Biology Tutorials > Genetics and Evolution > Chromosome Mutations – I

Chromosome Mutations – I

Chromosome Mutations

Mutations at the chromosomal level


Reviewed by: Mary Anne Clark, Ph.D.


By nature, the genetic information from both parents is expected to be seen in the offspring following fertilization. However, it is possible for this genetic information to mutate, which in most cases, can result in fatal or negative consequences in the outcome of the new organism. This tutorial looks at the genetic mutations and their consequences in the outcome of the new organism. This tutorial is about the different types of mutations involving a chromosome.

Non-Disjunction and Down’s Syndrome

One well-known example of a mutation is non-disjunction. Non-disjunction is when the spindle fibers fail to separate during meiosis, resulting in gametes with one extra chromosome and other gametes lacking a chromosome.

If this non-disjunction occurs in chromosome 21 of a human egg cell, a condition called Down’s syndrome occurs. This is because their cells possess 47 chromosomes as opposed to the normal chromosome complement in humans of 46.

The fundamental structure of a chromosome is subject to mutation, which will most likely occur during crossing over at meiosis. There are a number of ways in which the chromosome structure can change, as indicated below, which will detrimentally change the genotype and phenotype of the organism. However, if the chromosome mutation affects an essential part of DNA, it is possible that the mutation will abort the offspring before it has the chance of being born.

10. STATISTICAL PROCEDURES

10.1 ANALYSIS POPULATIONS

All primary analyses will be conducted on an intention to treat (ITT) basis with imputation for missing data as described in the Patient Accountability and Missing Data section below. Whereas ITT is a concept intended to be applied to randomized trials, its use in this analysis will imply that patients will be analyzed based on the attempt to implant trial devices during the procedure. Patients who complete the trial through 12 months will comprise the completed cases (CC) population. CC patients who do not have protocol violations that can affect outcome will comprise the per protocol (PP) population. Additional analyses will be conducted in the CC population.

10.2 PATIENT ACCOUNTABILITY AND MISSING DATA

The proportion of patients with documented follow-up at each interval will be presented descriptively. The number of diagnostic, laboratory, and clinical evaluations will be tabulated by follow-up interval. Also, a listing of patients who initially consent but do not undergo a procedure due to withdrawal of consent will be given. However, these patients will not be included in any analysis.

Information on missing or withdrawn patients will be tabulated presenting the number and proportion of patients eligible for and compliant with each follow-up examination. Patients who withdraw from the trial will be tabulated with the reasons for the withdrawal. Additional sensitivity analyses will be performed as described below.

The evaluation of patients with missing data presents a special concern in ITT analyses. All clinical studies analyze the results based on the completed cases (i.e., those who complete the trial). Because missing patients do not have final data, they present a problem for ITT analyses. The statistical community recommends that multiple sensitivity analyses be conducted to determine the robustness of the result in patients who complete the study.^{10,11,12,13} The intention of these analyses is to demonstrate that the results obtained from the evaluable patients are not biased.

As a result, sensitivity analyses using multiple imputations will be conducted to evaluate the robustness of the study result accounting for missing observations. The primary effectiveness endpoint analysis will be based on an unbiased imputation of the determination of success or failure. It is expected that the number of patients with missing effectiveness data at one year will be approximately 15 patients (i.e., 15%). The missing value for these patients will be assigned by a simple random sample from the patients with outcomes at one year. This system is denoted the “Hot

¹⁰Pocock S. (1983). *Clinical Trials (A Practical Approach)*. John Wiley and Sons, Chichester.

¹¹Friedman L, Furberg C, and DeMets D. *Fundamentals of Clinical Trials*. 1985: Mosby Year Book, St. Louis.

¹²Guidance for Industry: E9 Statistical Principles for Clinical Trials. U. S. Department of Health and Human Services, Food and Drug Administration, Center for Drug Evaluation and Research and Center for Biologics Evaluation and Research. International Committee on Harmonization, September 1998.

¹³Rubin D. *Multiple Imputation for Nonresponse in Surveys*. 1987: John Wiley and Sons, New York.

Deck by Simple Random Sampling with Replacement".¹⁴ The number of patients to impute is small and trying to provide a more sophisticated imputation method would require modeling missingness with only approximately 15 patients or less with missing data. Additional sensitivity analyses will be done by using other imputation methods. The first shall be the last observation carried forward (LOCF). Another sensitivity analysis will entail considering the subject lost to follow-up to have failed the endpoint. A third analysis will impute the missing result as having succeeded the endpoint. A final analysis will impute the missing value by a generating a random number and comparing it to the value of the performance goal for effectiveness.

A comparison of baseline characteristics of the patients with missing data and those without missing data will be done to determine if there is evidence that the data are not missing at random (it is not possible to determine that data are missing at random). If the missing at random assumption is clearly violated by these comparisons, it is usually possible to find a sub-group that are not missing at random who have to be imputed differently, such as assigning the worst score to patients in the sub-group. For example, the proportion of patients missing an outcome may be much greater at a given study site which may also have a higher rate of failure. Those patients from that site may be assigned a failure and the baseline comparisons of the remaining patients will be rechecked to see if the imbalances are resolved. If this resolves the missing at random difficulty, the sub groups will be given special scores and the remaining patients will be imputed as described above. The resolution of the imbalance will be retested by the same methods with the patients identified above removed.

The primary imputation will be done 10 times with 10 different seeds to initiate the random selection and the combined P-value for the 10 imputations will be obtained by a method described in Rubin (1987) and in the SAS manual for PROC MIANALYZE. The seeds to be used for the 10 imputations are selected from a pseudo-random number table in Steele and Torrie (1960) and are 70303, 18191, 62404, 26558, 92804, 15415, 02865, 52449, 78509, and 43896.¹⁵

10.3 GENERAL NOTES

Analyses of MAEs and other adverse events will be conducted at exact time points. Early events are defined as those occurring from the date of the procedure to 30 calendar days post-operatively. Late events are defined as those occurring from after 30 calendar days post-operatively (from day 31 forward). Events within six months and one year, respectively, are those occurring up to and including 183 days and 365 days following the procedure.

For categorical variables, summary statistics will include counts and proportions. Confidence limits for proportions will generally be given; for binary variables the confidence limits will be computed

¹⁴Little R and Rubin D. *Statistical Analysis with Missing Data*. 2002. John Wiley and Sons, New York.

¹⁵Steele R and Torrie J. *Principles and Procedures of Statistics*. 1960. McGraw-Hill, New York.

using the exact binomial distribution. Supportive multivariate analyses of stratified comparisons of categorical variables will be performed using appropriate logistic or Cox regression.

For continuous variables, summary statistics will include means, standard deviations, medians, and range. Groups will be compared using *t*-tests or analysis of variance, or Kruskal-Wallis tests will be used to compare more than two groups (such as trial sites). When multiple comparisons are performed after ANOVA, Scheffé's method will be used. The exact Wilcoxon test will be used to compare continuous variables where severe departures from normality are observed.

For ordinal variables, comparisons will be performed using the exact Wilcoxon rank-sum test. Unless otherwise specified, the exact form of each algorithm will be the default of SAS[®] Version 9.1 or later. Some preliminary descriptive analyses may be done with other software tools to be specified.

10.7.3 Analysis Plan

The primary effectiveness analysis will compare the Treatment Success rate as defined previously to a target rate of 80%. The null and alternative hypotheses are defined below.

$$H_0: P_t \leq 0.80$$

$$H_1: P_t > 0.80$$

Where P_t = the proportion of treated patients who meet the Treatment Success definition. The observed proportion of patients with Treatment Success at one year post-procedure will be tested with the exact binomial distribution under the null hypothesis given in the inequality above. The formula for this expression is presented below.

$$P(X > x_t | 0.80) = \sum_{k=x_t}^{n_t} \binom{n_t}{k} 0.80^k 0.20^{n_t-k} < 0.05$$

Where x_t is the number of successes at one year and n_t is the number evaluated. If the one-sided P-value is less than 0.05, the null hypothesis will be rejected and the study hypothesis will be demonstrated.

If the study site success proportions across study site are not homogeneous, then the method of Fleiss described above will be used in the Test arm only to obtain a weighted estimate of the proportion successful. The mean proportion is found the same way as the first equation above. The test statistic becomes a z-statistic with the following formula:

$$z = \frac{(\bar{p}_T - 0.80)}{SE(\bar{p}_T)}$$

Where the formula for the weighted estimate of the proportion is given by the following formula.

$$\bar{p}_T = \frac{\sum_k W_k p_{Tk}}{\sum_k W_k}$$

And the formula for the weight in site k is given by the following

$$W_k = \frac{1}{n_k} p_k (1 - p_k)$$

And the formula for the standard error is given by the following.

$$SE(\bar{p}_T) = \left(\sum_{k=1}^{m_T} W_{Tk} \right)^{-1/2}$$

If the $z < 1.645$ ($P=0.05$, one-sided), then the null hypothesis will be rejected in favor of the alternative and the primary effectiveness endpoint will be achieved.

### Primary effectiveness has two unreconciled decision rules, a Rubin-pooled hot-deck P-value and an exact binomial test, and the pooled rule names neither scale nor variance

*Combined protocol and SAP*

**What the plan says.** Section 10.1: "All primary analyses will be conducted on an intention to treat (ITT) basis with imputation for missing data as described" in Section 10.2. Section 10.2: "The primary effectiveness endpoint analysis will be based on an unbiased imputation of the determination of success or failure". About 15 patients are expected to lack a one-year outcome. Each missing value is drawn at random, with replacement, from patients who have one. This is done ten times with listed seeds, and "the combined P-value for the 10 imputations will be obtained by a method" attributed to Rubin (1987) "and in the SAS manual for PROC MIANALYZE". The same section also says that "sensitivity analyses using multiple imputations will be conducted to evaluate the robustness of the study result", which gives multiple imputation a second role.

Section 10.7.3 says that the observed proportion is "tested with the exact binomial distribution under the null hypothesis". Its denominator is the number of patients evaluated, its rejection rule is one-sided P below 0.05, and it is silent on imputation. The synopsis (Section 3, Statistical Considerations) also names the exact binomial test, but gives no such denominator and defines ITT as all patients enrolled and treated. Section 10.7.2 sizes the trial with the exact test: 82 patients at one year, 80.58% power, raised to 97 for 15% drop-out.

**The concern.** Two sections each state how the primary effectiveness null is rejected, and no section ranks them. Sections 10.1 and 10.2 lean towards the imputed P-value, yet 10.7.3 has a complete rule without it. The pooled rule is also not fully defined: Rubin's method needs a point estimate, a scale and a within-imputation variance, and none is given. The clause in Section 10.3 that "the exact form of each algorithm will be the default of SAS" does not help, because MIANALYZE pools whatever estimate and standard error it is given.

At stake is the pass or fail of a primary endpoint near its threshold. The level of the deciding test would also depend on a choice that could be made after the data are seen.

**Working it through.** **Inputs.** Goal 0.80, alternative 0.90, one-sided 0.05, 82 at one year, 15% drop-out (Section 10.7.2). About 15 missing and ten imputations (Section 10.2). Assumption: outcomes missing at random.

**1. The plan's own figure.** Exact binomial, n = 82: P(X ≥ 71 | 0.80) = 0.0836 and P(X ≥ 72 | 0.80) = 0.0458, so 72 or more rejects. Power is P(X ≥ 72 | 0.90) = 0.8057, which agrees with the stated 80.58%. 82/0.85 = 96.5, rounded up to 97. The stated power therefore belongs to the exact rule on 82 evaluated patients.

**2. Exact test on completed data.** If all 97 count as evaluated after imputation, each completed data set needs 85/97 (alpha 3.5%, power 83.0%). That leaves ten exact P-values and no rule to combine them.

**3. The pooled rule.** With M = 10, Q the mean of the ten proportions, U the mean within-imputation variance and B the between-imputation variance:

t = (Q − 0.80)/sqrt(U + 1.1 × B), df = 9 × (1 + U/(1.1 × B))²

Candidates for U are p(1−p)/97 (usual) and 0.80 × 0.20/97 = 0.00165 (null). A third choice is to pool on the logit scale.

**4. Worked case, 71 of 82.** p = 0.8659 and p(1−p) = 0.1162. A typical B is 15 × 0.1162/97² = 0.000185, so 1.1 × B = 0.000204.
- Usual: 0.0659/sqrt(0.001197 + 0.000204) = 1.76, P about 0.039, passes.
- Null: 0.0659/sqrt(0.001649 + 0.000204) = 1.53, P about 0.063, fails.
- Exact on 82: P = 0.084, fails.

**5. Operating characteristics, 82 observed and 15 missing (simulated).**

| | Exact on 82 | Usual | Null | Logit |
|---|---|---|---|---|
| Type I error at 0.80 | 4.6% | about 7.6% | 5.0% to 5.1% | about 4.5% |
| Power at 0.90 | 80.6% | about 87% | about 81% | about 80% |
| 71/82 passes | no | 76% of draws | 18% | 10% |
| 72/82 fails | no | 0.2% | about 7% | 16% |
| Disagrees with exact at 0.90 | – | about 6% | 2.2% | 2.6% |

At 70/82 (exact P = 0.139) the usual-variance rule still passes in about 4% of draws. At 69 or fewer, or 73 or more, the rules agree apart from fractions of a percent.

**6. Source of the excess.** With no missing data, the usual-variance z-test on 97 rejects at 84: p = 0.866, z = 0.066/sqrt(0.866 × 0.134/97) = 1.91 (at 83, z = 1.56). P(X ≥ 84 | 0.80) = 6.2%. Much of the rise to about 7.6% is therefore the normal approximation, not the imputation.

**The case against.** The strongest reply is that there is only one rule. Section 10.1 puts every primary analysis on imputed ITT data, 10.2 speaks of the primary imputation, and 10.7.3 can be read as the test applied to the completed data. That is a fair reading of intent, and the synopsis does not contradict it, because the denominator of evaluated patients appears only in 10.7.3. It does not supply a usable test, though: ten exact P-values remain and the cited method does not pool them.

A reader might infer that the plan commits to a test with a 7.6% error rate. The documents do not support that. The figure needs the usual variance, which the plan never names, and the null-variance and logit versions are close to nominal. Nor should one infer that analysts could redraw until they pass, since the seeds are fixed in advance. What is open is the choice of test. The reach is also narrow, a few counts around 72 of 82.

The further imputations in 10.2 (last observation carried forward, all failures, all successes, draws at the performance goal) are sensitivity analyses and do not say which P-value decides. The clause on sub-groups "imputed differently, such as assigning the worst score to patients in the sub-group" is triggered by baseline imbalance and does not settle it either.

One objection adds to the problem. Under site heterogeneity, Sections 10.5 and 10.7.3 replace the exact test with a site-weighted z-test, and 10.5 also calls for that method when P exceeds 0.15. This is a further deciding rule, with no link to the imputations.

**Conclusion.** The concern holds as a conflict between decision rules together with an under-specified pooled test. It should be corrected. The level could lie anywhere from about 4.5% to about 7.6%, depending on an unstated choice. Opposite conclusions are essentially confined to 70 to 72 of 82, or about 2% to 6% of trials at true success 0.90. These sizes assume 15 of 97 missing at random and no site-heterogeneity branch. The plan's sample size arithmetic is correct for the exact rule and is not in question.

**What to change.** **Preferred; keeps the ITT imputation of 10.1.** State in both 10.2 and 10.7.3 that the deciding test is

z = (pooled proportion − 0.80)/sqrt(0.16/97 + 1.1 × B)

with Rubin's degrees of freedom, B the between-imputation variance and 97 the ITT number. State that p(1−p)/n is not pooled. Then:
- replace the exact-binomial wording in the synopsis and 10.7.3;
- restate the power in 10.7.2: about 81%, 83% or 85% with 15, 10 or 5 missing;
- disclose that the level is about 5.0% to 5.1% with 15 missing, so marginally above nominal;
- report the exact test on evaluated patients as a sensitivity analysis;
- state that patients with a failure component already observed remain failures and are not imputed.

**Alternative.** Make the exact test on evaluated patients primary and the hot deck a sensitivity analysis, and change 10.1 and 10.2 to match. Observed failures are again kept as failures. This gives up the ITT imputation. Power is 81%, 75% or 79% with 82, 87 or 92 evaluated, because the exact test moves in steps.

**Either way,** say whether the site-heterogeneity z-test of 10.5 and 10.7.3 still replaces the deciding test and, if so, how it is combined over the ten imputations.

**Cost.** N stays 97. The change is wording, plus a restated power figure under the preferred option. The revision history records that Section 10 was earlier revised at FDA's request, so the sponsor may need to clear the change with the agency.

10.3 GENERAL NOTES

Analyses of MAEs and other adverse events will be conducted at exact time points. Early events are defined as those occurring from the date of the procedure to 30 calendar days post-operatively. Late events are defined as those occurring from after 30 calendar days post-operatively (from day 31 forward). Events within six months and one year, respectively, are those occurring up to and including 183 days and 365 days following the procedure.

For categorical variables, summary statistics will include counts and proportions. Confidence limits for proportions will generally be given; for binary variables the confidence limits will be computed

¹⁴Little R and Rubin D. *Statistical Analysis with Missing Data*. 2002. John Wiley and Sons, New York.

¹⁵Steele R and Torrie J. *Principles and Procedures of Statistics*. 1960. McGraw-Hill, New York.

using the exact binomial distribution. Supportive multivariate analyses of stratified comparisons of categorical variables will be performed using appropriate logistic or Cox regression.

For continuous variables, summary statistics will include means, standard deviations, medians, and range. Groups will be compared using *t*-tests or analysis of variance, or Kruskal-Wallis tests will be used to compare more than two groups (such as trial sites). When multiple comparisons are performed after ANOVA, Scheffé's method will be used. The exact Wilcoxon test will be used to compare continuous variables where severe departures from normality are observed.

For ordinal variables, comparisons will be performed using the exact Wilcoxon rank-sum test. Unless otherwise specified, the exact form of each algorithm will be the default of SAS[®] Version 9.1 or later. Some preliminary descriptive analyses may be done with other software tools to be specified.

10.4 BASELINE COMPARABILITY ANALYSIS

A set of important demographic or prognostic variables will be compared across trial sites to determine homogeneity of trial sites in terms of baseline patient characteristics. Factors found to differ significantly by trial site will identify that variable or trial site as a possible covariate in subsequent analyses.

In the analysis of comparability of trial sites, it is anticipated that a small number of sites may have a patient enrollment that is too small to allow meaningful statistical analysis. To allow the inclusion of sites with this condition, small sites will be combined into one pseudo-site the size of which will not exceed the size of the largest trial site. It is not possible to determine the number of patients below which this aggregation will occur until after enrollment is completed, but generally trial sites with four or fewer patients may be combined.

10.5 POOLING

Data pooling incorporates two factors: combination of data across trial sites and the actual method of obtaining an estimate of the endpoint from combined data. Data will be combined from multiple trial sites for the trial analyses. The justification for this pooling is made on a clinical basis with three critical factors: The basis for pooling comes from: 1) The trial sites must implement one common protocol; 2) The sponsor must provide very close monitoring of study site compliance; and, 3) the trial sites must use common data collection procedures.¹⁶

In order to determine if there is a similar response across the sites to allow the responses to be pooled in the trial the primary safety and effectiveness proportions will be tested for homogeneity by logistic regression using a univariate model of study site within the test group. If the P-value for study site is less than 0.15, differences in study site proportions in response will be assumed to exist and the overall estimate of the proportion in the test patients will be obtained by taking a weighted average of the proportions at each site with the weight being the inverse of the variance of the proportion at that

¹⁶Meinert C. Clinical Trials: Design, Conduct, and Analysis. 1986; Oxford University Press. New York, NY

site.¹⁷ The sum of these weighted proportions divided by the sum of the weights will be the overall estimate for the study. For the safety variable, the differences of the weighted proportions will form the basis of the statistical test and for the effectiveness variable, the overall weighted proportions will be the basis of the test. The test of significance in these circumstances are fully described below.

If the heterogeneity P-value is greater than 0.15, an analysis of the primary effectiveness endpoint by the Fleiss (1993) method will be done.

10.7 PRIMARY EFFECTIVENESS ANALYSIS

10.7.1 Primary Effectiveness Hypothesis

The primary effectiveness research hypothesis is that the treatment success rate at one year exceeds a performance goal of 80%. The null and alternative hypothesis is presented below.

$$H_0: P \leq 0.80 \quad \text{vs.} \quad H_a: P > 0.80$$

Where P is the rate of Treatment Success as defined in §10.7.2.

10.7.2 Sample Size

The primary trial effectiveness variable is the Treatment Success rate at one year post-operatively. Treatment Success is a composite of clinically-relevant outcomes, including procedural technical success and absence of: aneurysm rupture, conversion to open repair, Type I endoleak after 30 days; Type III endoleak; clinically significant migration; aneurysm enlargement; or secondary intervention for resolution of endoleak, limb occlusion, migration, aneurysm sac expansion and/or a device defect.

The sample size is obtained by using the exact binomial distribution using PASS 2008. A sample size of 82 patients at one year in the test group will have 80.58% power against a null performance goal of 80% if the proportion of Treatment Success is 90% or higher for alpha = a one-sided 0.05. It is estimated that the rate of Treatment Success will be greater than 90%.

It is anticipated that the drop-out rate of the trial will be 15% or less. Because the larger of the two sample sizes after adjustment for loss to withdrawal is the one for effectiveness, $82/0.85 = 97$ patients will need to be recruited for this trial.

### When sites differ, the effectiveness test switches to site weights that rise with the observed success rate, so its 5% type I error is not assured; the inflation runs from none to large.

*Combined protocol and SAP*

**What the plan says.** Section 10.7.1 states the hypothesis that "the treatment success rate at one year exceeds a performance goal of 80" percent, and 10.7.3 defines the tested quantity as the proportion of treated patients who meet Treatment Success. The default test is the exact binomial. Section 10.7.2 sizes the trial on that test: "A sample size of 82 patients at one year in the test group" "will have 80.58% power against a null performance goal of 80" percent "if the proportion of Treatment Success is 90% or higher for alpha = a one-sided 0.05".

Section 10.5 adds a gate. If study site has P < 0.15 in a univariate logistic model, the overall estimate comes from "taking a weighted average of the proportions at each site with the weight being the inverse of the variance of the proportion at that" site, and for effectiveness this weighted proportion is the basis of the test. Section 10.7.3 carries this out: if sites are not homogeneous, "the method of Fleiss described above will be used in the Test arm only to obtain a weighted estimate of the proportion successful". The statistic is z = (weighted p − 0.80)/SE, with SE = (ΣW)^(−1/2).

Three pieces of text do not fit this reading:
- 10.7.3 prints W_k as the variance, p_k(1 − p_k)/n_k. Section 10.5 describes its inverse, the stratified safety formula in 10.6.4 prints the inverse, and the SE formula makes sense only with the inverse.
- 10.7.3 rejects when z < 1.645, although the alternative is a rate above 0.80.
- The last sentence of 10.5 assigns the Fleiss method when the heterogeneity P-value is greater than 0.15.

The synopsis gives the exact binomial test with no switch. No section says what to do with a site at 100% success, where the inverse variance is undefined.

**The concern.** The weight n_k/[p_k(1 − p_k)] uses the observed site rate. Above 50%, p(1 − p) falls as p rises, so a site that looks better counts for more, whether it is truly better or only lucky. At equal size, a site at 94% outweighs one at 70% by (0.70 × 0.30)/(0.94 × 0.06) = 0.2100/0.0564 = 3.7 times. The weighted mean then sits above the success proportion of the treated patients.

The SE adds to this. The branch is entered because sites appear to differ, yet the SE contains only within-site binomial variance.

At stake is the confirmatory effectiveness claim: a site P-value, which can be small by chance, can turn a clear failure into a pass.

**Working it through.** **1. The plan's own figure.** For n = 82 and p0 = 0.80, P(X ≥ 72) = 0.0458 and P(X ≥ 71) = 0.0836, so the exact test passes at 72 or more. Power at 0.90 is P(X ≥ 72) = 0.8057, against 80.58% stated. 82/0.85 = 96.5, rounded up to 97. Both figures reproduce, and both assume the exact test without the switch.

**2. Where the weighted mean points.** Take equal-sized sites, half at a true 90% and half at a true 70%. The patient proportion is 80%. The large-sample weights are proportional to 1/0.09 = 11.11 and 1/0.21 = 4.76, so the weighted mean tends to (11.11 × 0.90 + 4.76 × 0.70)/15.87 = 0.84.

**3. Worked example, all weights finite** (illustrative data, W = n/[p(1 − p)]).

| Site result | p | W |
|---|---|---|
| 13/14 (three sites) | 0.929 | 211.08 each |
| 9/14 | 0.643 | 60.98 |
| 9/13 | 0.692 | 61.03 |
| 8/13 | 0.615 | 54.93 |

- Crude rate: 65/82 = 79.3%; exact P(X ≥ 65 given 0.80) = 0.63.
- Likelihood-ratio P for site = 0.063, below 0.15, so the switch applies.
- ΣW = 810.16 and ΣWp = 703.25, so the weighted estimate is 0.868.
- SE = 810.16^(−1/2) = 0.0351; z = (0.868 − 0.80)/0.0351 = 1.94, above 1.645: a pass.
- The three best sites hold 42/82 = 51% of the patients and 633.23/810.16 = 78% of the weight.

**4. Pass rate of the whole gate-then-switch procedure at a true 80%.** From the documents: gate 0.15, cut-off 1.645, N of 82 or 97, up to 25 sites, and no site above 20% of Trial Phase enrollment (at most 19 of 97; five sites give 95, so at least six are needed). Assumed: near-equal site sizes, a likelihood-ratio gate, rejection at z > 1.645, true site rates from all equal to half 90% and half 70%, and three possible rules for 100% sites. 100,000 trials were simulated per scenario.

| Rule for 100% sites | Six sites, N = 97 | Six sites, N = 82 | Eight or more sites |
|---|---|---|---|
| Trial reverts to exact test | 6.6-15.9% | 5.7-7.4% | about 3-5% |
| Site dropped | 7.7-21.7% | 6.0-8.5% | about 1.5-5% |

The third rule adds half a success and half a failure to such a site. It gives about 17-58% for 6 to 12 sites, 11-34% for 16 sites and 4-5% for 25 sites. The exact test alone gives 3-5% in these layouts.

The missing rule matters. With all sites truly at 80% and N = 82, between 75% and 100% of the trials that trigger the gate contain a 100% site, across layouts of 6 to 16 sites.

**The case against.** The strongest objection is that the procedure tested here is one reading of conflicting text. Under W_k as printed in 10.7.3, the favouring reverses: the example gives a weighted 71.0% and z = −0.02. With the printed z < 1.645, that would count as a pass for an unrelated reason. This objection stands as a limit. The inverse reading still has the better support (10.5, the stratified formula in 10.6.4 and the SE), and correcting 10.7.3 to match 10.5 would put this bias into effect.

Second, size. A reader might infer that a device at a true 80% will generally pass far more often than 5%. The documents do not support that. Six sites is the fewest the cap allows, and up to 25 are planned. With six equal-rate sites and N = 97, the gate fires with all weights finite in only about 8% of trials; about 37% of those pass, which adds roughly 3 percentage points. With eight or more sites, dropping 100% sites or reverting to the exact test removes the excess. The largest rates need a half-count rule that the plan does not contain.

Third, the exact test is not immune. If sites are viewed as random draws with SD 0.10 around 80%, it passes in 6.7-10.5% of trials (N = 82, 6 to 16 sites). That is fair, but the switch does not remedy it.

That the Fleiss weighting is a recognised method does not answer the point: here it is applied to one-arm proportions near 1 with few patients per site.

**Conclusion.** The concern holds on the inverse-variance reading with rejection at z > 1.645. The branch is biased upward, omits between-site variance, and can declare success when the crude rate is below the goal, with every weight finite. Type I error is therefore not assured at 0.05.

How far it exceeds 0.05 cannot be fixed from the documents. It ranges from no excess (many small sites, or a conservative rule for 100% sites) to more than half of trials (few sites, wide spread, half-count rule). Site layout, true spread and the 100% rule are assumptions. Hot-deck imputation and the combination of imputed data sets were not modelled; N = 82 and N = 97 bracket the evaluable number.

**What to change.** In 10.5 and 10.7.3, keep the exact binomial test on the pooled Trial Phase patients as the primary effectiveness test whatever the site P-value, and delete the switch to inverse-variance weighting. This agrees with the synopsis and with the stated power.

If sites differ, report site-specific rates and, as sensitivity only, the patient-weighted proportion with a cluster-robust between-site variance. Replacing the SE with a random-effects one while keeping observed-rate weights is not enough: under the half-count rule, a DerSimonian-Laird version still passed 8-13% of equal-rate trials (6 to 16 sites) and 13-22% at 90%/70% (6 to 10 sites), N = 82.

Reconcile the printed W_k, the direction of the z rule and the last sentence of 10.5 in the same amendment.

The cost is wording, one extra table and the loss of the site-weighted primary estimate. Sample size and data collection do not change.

The following indicates types of chromosome mutation where whole genes are moved:

Deletion

As the name implies, genes of a chromosome are permanently lost as they become unattached to the centromere and are lost forever

  • Normal chromosome before mutation
  • Genes not attached to centromere become loose and lost forever
  • New chromosome lacks certain genes which may prove fatal depending on how important these genes are

Duplication

In this mutation, the mutants genes are displayed twice on the same chromosome due to duplication of these genes. This can prove to be an advantageous mutation as no genetic information is lost or altered and new genes are gained

  • Normal chromosome before mutation
  • Genes from the homologous chromosome are copied and inserted into the genetic sequence
  • New chromosome possesses all its initial genes plus a duplicated one, which is usually harmless

The next tutorial continues looking at these chromosome mutations and mutations that happen within genes that can prove to be more harmful to the organism at hand. It also investigates polyploidy in species.

 

The chromosomal aberrations based on the structure of the chromosome are of four types – deletion, duplication, inversion and transversion. Credit:
Mercy Education media

 

CHROMOSOMAL MUTATION MATCH-UP ACTIVITY (pdf)

CHROMOSOMAL MUTATION MATCH-UP ACTIVITY (pdf)

CHROMOSOMAL MUTATION MATCH-UP ACTIVITY

A critical-thinking match-up activity on chromosomal mutation! This matching-type test is useful in tracking the student’s skills in recognizing the different kinds of chromosomal mutations.

Subjects: Genetics & Evolution
Lesson: Mutations
Grades: 9th, 10th, 11th, 12th
Type: Worksheet

 

Biology Tutorials > Genetics and Evolution > Chromosome Mutations – I

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